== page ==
I think most people would agree that Bil could be very opinionated and very blunt. When I made mistakes during the course and started beating myself up, he wasn’t coddling me or telling me that I needed to give it time. Bil would just matter of factly tell me what I was doing wrong and tell me that I needed to fix it, or that I should not be cave diving. While there were many times during my course that I would be beating myself up and having mental breaks causing me to make the same mistakes over and over again, Bil remained calm and very direct with his feedback. He never shouted or insulted me, he was just honest. I appreciated that. Despite my initial concerns about being a female, I finished the cave course in one trip.

To top it all off, Bil had a ritual for “special students”. When we finished my graduation dive, Bil snuck behind some stalactites in the opening of Gran Cenote and came out wearing some sort of warrior costume with no fins on… and then he did a little dance and made me kneel down as he knighted me with a staff. I don’t know if I have ever laughed that hard underwater before. When we got out of the water, we were still laughing and he asked me “What is the female name for a knight? A lady?” I told him “I ain’t no lady! I am a dame.” There was a time for seriousness, but there was always a time for silliness with Bil.

Bil taught me to appreciate the caves. Cave diving was not just about going the furthest or deepest you could into a cave, it was about getting to know the cave. We would often stop to check out something unusual, whether it was a unique rock formation, a baby turtle in the cenote, of the name of a famous explorer on a cave arrow. Often Bil and I would giggle like “school girls” underwater when we would find something special.

While at first Bil seemed overly protective (which might come across as critical), I never took it personally and I always tried to make him proud. As my experience and training grew, he started to encourage me to be more than a recreational cave diver. When he invited me to explore caves with him, I knew I had earned his respect. I just hope that I can continue to honour his memory.

So while Bil may not have been the most “sophisticated” man I ever met, he was certainly one of the most genuine and honest people I ever met in my life. I don’t believe it mattered to Bil that a diver was male or female. You always knew where you stood with Bil.

I only wish I had more time with him, but I am grateful that he was in my life as a mentor and friend.

From Migue Per from Cuba

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I want to share tiny but great moments me and Patry have from him out of our trip to Cuba. I have to give you those tiny moments for not stating the obvious. Saw him not only dive but drawing the actual cave like he were on a drawing table on the most comfortable conditions was amazing. I have reviewed the videos numerous times and what he does. Tiny manners and movements are amazing.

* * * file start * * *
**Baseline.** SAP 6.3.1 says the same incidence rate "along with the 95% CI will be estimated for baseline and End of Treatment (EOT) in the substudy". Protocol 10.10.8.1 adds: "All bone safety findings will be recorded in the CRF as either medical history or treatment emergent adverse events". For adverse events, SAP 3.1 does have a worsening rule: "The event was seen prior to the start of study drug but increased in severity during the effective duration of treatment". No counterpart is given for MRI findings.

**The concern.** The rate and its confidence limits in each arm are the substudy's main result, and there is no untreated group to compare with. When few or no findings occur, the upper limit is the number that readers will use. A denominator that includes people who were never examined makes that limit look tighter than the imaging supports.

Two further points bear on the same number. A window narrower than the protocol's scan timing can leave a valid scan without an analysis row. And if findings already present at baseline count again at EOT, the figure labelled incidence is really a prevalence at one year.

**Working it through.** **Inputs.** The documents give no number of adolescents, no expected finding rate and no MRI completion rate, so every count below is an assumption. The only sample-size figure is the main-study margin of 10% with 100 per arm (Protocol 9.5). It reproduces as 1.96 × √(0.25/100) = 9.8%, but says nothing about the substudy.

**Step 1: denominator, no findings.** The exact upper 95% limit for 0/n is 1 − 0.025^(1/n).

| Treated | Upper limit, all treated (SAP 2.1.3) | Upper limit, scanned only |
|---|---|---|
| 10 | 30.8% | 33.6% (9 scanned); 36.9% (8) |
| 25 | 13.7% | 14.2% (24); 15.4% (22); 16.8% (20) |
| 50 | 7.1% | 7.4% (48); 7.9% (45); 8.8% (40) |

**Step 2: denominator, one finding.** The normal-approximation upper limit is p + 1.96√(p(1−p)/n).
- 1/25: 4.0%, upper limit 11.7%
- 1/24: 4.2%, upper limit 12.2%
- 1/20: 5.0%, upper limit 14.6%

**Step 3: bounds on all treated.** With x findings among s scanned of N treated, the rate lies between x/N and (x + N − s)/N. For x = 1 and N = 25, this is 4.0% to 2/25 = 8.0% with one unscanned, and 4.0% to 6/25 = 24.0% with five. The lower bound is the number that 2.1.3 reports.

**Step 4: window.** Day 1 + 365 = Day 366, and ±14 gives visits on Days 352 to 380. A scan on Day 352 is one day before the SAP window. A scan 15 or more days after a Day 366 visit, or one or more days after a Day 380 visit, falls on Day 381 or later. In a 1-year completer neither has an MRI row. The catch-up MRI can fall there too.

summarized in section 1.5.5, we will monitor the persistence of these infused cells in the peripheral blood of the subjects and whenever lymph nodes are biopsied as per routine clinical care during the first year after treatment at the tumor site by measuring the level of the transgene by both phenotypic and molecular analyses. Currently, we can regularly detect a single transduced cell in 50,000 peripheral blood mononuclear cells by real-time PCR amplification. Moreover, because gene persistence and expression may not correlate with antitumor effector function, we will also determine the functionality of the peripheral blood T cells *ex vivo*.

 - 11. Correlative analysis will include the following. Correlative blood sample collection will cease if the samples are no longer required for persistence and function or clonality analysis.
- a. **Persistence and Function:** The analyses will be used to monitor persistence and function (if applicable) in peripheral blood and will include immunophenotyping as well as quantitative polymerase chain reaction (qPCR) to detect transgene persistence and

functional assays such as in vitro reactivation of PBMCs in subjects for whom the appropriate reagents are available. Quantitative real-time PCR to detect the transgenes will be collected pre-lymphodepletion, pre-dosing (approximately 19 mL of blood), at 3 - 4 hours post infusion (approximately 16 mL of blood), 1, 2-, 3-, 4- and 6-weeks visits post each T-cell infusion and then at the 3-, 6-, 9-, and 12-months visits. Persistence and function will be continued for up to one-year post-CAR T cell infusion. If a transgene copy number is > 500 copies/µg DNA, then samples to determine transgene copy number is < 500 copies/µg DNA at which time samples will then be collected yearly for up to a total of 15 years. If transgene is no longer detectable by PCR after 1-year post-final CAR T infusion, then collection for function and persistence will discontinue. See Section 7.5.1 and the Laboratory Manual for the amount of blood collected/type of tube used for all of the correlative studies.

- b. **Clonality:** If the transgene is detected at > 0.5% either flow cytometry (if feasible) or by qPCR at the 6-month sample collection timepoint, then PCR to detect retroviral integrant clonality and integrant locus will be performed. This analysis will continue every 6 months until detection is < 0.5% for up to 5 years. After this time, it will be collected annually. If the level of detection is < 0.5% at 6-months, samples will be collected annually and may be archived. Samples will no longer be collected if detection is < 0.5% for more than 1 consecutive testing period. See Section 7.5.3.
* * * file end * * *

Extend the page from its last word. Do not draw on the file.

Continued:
But I want to share really small details that me and Patry lived with him.

I was getting really for the first hard working dive of the project and of my life. Bil wanted me to estimate the LRUD and write down the numbers. I had not dived in a cave for 2 year. I had all the gear on me and I just soaking what I was about to do. I had this moment of weakness and started to put out excuses like I had never done it and I was a lefty (Bil was a lefty too is I remember well I harder to write with your left for sure you have to curve the hand and go over what you are writing) I just speaking to myself but Bil was in front of me and he told me, “That’s no excuse Migue,” but the way he said it, the way my name sounded makes me conscious, ” Of course is no excuse” and that was the first time I ever wrote in a cave thanks to Bil…..

The other memory impacted in Patry an I because it states part of the cave diver spirit. You have to be self sufficient on any situation. Bil was trying to pull up the zipper of the suit but it was really stuck. Patry offered to help him but he said ” I got it,” the threw the strand attached to the end of the zipper around an small tree and pulled upward releasing the zipper. But he did it in such easy way that only someone fully into something on the smallest detail could have done it like that. Like an old magician that knows all the tricks of the business…. That is what Bil was …..

From Ron Hink

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This past fall I was planning a dive trip to Cozumel and Tulum for some Cave Diving. Since I am a newbie to the cave diving, I asked and relied on my instructor/friend Brian K to make a recommendation which he kindly did by introducing me to Bil.